In general, the initial rate of adsorption was fast, and then the slow adsorption follows as the number of available adsorption sites slowly decreases 40, 41.
Therefore in this study, the optimum contact time for CIP adsorption on the SMK was fixed at 60 min as represented in Fig. 4.
FIG. 4: EFFECT OF CONTACT TIME ON CIP REMOVAL (pH =6, ADSORBENT DOSAGE 1.5 g/L, MIXING RATE 150 rpm, C0 = 100 mg/L)
Two simplified kinetics models, including pseudo-first-order and pseudo-second-order equations, are suggested. The pseudo-first-order model is given by equation42 given below:
log (qe – qt) = log qe – k1/2.303t
Where k1 is the pseudo-first-order rate constant (1/min), and qe is the pseudo-equilibrium sorption amount.
The pseudo-second-order model is given by equation43given below:
t/qt = 1/(k2 qe2 ) + t/(qe)
Where k2 is the pseudo-second-order rate constant (g/mg.min). The above-mentioned models basically include all steps of sorption such as external film diffusion, sorption, and internal particle diffusion; hence they are pseudo-models. The parameters in these two models are determined from the linear plots of ln (qe−qt) versus t Fig. 5 and t/qt versus t Fig. 6, respectively Table 1. It is found that the correlation coefficients for the pseudo-first-order model are not high for CIP sorption on SMK; moreover, the qe values calculated from the pseudo-first-order model are not consistent with the experiment data. However, good correlation coefficients are obtained by fitting the experimental data to pseudo-second-order, indicating that the sorption process for CIP is of the pseudo-second-order. Fig. 6 also shows the typical curves in relation to the sets of data calculated from the rate constants of the pseudo-second-order model. The agreement between the sets of data reflects the extremely high correlation coefficients obtained and shown in Table 1.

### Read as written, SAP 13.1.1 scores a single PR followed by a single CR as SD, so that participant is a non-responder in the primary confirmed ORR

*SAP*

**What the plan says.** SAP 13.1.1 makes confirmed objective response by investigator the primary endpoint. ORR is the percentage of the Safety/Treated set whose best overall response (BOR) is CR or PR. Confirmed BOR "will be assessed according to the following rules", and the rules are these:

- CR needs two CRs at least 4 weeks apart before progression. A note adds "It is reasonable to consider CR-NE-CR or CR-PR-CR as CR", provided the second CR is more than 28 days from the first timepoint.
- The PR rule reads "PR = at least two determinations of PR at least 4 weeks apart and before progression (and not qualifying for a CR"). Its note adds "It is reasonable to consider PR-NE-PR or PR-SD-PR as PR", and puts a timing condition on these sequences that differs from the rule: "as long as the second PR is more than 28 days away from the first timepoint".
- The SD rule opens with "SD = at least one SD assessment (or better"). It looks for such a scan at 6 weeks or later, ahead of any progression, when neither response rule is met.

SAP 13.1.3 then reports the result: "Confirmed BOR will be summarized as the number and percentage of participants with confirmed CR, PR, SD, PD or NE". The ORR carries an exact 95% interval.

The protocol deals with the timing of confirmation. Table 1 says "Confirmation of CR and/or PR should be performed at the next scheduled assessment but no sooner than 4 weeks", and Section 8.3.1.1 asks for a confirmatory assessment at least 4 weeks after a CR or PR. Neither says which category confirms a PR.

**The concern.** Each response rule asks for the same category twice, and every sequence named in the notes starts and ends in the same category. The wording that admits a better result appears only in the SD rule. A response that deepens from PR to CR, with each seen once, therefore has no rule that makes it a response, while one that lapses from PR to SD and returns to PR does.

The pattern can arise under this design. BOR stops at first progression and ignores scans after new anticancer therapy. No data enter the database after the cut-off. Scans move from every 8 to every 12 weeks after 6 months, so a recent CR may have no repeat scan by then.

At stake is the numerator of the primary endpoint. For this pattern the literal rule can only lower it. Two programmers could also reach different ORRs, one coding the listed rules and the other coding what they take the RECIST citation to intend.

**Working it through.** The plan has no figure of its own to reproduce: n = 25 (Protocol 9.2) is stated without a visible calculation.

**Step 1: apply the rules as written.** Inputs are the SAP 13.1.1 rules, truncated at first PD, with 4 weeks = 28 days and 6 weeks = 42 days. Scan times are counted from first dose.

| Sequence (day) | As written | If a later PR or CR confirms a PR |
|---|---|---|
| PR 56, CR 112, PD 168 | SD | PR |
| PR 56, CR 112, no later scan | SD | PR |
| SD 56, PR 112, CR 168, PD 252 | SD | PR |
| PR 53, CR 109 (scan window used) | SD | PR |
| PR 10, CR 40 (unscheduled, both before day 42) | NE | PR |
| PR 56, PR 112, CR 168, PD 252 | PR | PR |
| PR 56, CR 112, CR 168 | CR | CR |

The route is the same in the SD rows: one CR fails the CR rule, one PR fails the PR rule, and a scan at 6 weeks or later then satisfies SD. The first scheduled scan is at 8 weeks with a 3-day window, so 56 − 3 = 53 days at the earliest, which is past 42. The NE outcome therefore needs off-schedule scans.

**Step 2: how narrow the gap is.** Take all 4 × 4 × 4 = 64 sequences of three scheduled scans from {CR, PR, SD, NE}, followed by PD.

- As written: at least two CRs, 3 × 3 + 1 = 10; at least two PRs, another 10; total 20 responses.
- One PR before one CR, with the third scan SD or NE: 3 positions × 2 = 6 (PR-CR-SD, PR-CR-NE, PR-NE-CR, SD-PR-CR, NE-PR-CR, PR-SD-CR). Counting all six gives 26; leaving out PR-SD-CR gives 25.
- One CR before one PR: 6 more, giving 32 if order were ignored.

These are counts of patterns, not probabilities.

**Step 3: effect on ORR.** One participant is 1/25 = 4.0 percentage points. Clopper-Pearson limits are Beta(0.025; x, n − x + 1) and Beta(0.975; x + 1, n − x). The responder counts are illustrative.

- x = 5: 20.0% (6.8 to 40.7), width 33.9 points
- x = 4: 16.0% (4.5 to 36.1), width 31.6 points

Since, the above two models cannot identify the sorption mechanism; the intra-particle diffusion model was tested. The intra-particle diffusion model is denoted by equation 44 given below:
qt = kt0.5 + C
Where k is the rate constant of intra-particle diffusion (mg/g min−0.5) and is determined from the linear plot of qt versus t0.5. In theory, such types of plots may present multi-linearity, indicating that two or more steps may occur. The ﬁrst sharp portion is the external surface sorption or instantaneous sorption stage (Stage 1). The second portion is the gradual sorption stage (Stage 2), where intra-particle diffusion is rate-controlled. The third portion is the ﬁnal equilibrium stage (Stage 3), where intra-particle diffusion starts to slow down due to extremely low solute concentrations in the solution. Results of this analysis on the CIP data are illustrated in Fig. 7 as plots of qt versus t0.5. The constant rate values (k) are shown in Table 1.